Lee Konitz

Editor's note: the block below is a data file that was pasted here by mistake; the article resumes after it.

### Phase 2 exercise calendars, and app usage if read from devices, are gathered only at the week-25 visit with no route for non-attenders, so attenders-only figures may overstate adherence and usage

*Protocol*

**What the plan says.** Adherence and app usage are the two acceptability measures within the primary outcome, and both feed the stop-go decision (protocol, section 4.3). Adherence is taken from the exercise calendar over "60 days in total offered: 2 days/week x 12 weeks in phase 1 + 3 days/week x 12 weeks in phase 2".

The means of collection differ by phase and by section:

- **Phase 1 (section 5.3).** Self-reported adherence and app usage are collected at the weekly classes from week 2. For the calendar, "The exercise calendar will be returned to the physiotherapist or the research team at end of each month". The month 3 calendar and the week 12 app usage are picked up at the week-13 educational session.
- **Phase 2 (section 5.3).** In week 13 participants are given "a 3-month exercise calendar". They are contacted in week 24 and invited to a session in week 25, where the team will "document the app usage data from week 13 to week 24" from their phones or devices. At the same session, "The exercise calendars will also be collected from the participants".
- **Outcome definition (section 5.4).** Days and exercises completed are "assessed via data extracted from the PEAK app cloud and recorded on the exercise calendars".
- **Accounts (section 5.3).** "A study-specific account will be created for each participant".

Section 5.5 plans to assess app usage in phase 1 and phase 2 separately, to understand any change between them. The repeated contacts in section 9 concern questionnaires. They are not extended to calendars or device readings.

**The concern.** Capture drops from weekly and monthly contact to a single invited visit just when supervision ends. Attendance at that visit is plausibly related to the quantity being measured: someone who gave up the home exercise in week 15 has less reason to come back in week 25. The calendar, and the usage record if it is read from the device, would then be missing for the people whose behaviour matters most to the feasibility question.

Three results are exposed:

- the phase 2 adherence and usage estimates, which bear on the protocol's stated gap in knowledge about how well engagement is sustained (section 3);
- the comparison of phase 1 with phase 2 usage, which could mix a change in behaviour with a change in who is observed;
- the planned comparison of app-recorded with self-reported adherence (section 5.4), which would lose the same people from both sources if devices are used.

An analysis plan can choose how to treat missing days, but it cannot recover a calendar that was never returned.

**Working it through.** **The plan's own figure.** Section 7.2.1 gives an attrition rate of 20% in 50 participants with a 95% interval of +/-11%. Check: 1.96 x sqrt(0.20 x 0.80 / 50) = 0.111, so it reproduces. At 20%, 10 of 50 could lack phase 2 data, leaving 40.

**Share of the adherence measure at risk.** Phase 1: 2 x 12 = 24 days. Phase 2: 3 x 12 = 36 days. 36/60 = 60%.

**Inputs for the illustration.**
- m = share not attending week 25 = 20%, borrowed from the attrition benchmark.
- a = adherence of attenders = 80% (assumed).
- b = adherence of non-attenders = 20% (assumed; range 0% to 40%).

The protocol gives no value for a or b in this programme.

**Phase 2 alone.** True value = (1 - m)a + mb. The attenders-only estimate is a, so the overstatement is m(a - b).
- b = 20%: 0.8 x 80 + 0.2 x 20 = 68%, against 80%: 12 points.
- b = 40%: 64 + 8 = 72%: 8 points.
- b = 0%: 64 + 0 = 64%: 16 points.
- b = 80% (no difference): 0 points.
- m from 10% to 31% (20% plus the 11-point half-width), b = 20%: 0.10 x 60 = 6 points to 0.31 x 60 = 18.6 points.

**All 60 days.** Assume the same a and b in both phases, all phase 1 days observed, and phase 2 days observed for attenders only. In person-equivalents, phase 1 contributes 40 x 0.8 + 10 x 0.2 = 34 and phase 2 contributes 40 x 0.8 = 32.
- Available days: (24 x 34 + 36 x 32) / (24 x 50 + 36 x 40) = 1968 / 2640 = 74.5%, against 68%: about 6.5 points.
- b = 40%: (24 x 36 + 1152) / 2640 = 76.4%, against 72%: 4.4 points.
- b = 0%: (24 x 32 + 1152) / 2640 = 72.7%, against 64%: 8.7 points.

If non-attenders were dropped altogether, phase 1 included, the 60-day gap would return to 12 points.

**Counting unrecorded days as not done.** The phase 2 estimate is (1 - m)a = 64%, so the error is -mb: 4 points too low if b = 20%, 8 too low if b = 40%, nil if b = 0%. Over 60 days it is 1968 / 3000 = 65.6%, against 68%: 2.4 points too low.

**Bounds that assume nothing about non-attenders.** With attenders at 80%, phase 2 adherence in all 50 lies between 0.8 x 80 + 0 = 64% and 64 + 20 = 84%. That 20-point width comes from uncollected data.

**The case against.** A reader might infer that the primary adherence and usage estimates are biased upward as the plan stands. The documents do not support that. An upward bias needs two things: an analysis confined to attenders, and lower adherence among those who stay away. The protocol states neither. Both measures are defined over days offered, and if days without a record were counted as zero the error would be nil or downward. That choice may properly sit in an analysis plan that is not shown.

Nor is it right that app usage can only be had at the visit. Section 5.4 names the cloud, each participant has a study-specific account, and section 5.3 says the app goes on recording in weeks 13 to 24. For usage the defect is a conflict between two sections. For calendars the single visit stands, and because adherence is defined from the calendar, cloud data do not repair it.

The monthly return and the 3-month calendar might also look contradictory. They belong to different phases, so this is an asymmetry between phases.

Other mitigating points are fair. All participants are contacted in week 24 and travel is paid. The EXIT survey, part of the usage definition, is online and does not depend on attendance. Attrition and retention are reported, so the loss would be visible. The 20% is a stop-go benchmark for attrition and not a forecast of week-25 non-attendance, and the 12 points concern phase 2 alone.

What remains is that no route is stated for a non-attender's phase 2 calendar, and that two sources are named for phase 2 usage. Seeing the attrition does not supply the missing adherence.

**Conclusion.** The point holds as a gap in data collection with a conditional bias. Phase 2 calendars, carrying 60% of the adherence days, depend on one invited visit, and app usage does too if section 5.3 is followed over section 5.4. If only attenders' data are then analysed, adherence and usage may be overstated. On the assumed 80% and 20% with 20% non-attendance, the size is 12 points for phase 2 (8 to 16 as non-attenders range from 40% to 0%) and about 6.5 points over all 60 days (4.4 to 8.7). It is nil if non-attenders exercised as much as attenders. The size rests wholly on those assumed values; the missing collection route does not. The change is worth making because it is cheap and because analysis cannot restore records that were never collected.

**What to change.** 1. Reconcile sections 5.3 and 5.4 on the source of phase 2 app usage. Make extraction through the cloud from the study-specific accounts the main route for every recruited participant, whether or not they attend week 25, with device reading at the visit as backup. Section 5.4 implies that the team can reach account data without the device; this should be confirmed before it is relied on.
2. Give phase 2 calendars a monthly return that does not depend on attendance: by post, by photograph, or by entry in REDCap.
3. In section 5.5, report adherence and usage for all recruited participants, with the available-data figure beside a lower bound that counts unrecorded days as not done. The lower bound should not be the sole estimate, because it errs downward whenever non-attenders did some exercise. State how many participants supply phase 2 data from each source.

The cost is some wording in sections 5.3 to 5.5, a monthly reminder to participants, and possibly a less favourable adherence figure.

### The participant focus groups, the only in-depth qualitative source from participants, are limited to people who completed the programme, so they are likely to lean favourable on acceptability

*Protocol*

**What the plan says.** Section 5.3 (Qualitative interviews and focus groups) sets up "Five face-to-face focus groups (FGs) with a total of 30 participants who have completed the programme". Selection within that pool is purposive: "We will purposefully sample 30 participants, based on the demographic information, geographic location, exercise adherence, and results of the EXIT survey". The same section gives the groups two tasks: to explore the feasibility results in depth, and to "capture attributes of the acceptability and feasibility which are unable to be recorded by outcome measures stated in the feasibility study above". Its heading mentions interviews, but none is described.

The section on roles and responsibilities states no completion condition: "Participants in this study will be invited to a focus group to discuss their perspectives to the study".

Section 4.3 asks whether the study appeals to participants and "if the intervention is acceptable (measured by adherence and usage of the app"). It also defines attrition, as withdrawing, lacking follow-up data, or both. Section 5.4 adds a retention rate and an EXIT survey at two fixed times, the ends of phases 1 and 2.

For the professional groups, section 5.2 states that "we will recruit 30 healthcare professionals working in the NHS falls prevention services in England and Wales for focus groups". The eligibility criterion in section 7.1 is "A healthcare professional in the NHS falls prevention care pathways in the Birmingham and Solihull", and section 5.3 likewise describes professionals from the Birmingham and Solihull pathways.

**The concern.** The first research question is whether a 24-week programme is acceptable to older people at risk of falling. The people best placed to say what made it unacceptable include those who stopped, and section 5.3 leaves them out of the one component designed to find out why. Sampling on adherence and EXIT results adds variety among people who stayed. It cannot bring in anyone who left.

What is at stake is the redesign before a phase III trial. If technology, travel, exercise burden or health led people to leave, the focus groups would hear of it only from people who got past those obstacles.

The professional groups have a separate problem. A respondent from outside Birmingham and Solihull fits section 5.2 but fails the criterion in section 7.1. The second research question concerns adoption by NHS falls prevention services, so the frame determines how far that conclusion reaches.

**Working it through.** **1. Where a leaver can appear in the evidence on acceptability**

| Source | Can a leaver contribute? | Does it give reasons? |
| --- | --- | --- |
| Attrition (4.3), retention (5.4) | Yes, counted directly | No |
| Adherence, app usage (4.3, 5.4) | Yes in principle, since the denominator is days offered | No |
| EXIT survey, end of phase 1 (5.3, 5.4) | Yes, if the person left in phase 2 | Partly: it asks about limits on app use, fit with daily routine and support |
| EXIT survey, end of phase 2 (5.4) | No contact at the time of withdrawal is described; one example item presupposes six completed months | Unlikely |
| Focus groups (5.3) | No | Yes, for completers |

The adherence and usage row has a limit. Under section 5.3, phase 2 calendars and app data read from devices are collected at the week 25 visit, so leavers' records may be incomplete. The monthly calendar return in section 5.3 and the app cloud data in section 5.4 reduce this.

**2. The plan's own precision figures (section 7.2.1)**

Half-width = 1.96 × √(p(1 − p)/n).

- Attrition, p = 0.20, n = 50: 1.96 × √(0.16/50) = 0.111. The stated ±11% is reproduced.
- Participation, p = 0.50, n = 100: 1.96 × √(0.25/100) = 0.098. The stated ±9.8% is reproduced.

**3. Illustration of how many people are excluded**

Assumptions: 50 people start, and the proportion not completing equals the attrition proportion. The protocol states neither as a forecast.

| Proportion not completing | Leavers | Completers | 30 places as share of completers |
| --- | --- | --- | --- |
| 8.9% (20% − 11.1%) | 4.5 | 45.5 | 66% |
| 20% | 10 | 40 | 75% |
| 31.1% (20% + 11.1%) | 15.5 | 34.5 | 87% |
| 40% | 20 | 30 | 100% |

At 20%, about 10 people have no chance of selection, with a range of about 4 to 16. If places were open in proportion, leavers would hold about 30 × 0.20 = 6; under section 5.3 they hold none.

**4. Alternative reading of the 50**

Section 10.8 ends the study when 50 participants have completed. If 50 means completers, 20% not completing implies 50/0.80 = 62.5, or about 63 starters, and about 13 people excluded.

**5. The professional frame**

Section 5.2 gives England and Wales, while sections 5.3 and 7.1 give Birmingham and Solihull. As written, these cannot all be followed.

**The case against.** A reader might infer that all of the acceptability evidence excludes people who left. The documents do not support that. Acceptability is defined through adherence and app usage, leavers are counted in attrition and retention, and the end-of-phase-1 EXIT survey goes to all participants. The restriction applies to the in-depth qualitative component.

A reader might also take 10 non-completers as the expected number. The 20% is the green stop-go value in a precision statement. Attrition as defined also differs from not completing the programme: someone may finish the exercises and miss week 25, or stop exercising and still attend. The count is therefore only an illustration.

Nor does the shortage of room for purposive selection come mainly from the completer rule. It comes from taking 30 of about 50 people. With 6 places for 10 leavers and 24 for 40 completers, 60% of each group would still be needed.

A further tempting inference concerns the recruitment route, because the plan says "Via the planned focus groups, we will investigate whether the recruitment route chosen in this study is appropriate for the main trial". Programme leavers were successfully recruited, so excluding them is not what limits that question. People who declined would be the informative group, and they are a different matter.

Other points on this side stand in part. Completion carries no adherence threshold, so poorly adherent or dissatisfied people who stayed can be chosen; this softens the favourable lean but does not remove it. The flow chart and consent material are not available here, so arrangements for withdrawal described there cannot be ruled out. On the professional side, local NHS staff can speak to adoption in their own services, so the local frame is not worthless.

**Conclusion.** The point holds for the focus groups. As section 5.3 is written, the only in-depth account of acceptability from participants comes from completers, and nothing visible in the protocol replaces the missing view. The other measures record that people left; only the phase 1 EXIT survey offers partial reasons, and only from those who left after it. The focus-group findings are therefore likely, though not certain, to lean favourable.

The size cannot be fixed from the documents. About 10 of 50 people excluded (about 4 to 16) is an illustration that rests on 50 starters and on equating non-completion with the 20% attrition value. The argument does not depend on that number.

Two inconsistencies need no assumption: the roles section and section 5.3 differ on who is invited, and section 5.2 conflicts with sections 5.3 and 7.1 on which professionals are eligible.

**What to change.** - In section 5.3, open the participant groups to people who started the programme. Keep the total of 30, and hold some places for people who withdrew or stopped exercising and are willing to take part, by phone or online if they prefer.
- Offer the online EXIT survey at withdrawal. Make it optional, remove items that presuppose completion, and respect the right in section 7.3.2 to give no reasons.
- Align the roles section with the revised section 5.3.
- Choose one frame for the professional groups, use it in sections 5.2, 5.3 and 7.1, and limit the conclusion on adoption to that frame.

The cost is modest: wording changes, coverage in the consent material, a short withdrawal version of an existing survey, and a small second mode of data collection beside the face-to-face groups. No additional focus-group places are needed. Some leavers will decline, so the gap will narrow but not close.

One of the most individual of all altoists (and one of the few in the 1950s who did not sound like a cousin of Charlie Parker), the cool-toned Lee Konitz has always had a strong musical curiosity that has led him to consistently take chances and stretch himself, usually quite successfully. Early on he studied clarinet, switched to alto, and played with Jerry Wald. Konitz gained some attention for his solos with Claude Thornhill & His Orchestra (1947). He began studying with Lennie Tristano, who had a big influence on his conception and approach to improvising. Konitz was with Miles Davis' Birth of the Cool Nonet during their one gig and their Capitol recordings (1948-1950) and recorded with Lennie Tristano's innovative sextet (1949), including the first two free improvisations ever documented. Konitz blended very well with Warne Marsh's tenor (their unisons on "Wow" are miraculous) and would have several reunions with both Tristano and Marsh through the years, but he was also interested in finding his own way; by the early '50s he started breaking away from the Tristano school. Konitz toured Scandinavia (1951), where his cool sound was influential, and he fit in surprisingly well with Stan Kenton & His Orchestra (1952-1954), being featured on many charts by Bill Holman and Bill Russo.